No. You must adhere to all requirements for packaging, transport, and recordkeeping as found in the NRC's regulations for export and import of nuclear equipment and material at 10 CFR Part 110, and you also must comply with the regulations of other Government agencies with respect to the aspects of the transactions that are subject to their requirements.
What does a specific license authorize?
It authorizes only the actual import and/or export and does not authorize the receipt, physical possession, or use of the authorized nuclear commodity.
What does the expiration date on each specific license denote?
It is the last date the shipment may leave or enter the United States; it means the shipment must clear U.S. Customs by that date.
What if I need to modify my license or extend the expiration date?
To extend the expiration date and/or change information contained in a license, and retain the authority to use the existing license, you must complete and submit a signed NRC Form 7 application and a fee 30 days before the original expiration date. If an application to renew a license is submitted 30 days or more before the license expires, the license remains valid until the Commission acts on the renewal application. If the application is submitted less than 30 days before the original expiration date, you may not use that license until the amendment is issued. If the license has expired, it cannot be renewed and an application for a new license is required.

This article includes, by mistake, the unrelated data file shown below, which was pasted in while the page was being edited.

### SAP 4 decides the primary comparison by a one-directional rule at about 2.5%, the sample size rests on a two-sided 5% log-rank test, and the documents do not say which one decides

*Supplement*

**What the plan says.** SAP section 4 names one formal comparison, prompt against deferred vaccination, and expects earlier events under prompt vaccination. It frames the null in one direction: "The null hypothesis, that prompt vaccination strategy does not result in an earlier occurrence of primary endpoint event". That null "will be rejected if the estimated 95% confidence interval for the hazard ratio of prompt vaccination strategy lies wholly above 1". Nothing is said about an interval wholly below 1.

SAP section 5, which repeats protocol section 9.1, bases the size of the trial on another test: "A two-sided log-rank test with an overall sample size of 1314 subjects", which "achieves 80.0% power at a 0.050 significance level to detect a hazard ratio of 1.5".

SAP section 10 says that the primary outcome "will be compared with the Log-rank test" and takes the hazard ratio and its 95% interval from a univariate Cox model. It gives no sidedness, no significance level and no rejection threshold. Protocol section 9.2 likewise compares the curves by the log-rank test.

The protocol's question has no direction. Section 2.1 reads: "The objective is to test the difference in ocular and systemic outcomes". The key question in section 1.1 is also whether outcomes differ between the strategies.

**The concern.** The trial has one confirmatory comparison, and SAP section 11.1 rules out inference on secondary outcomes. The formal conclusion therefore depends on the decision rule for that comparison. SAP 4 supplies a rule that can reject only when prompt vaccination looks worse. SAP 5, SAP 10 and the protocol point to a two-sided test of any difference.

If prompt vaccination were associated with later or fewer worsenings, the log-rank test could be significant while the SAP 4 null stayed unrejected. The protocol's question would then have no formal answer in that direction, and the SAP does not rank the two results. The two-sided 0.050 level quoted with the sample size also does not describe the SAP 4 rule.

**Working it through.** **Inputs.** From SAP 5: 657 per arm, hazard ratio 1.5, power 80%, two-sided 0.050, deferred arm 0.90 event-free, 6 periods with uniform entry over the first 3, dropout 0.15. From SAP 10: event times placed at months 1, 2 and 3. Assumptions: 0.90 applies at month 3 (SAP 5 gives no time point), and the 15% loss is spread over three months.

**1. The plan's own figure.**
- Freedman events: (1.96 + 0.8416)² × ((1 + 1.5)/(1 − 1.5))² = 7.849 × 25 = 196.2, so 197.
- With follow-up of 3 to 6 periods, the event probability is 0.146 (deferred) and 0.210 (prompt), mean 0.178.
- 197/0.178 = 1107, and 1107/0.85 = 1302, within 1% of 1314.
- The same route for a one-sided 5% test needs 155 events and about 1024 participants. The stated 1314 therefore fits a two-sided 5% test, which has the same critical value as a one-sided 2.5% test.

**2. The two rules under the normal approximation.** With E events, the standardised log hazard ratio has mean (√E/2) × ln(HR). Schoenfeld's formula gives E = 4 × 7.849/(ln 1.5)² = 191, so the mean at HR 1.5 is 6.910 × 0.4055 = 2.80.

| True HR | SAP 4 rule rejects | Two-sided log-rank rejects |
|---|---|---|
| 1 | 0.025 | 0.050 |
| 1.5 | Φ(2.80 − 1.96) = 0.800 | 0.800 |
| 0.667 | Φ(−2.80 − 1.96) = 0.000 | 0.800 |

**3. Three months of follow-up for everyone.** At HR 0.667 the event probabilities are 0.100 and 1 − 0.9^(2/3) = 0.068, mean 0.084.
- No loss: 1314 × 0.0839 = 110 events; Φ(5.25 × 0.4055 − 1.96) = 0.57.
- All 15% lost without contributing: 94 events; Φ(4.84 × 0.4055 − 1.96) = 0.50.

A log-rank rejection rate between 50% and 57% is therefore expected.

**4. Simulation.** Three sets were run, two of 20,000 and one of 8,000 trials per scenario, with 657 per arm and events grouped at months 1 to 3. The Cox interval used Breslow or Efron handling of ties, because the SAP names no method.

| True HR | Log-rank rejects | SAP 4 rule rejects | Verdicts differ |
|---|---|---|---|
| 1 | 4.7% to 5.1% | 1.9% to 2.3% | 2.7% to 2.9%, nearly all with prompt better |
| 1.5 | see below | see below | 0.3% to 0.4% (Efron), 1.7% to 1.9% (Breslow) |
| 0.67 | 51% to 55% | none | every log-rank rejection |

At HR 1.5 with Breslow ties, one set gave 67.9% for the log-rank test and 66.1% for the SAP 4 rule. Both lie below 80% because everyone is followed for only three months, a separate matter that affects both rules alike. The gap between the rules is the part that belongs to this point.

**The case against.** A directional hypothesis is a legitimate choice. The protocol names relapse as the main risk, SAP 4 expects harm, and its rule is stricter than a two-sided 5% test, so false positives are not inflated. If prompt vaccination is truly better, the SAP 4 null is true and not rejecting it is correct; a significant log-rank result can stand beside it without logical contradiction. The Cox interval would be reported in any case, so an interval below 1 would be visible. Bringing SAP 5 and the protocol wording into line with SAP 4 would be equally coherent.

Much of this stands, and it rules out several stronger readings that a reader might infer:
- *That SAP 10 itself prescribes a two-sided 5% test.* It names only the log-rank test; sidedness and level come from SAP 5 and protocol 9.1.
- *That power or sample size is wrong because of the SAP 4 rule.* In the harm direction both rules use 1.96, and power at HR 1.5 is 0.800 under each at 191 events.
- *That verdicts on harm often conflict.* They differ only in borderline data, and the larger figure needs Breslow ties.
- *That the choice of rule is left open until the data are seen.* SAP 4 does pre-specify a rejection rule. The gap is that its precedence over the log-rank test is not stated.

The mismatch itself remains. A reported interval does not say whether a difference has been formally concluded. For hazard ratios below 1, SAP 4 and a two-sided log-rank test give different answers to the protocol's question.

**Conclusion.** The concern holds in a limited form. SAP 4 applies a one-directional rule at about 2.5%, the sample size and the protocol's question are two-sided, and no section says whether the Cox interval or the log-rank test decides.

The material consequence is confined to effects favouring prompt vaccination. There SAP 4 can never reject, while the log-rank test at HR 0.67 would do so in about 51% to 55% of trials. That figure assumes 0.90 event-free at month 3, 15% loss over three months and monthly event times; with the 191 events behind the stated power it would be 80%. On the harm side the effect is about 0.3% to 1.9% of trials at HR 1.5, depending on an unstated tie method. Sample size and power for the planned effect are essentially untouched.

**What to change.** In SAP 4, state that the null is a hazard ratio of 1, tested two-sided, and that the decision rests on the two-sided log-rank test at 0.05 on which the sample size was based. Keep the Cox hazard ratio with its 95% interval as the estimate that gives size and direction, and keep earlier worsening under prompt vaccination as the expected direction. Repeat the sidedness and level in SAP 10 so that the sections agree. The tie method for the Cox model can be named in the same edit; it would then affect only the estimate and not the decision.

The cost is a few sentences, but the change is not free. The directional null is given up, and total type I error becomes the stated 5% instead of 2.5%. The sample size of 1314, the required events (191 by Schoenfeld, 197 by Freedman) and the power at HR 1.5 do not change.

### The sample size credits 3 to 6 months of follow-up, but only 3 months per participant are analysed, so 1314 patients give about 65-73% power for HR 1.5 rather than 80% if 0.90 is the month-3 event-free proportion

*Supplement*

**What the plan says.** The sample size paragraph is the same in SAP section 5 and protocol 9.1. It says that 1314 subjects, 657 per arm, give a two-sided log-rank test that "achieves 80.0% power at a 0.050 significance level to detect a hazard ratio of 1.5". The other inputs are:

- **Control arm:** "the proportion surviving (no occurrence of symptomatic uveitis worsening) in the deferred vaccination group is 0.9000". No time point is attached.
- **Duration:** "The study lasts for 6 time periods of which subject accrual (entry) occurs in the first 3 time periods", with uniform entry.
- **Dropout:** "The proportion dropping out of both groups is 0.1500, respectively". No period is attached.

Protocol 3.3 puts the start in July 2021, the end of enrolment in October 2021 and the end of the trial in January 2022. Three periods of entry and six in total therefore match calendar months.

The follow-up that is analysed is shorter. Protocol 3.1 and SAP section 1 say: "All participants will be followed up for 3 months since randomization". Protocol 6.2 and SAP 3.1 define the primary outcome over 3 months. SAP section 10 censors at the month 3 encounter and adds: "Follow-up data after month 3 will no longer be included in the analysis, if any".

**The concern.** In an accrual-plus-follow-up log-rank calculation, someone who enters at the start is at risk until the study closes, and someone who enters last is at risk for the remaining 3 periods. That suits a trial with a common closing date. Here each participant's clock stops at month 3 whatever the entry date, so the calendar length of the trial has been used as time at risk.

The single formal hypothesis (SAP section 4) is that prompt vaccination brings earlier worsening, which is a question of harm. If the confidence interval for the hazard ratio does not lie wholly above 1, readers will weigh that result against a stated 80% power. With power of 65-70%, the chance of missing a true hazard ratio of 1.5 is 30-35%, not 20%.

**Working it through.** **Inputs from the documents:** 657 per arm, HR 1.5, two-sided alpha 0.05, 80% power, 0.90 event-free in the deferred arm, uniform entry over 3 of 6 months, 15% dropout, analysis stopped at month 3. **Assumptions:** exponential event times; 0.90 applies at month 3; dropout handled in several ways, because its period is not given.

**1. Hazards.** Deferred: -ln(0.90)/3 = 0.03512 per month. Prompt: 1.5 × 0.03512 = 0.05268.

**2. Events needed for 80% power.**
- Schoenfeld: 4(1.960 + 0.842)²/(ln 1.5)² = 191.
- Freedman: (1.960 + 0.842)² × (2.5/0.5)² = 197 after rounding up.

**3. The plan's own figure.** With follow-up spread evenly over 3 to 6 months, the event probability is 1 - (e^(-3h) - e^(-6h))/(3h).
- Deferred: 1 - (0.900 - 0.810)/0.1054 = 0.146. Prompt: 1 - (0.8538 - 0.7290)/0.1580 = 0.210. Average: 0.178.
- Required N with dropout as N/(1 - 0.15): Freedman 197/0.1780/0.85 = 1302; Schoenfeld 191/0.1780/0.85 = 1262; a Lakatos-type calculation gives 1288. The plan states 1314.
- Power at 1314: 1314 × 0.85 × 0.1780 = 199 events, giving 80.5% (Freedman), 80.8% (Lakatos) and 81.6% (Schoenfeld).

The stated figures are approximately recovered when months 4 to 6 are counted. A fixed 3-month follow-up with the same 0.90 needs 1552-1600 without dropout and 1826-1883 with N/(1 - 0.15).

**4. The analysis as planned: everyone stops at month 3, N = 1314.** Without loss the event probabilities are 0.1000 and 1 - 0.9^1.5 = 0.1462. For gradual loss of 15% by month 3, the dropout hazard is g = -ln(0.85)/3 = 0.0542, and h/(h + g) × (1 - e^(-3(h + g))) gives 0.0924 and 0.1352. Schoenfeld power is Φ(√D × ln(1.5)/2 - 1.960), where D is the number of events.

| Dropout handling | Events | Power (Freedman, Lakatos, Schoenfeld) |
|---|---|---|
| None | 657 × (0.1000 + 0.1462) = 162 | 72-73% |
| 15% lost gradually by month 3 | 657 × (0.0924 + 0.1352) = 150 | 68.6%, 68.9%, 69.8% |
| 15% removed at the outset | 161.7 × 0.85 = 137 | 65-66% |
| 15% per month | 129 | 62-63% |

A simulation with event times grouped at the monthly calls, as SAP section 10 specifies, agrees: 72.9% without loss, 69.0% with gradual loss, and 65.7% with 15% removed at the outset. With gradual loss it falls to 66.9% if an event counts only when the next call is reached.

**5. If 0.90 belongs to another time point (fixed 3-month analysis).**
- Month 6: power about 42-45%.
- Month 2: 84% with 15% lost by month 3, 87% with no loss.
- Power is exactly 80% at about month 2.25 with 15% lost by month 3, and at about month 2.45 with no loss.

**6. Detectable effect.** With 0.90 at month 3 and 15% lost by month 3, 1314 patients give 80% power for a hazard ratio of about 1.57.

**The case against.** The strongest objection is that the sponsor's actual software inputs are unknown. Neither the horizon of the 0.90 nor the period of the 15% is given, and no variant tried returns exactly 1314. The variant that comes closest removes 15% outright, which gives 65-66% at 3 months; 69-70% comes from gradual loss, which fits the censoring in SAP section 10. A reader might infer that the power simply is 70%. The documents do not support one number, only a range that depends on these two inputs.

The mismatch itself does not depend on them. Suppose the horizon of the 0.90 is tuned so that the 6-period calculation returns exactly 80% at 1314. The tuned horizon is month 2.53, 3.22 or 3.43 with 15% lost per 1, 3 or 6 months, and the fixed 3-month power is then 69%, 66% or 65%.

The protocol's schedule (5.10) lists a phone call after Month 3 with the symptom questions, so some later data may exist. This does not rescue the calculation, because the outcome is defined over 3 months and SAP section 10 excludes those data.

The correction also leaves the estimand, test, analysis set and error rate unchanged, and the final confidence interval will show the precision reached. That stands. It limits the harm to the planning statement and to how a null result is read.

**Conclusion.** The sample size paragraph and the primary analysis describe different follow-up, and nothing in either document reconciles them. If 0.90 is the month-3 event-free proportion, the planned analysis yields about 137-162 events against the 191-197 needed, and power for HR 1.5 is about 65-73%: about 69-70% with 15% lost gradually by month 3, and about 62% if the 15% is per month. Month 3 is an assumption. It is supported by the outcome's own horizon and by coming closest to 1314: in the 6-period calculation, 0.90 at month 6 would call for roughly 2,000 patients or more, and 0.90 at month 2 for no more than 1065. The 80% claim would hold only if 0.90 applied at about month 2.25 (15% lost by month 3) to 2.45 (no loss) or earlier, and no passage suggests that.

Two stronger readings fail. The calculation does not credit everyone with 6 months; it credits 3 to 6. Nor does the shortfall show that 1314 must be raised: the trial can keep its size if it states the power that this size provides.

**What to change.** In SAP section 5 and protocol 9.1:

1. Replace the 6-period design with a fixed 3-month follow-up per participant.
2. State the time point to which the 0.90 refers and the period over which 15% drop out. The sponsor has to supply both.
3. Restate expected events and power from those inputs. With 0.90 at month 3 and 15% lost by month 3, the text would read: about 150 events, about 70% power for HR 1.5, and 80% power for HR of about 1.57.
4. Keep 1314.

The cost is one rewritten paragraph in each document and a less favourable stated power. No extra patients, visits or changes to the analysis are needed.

What does the NRC consider a minor amendment to an export/import license?
An amendment of any active export/import license to: extend the expiration date, change domestic information, or make other revisions which do not involve any substantive changes to license terms or conditions or to the type of facility or component authorized for import or export and, therefore, do not require in-depth analysis, review or consultation with the Executive Branch, U.S. host state, or foreign government authorities.
Can a specific license be transferred to another person?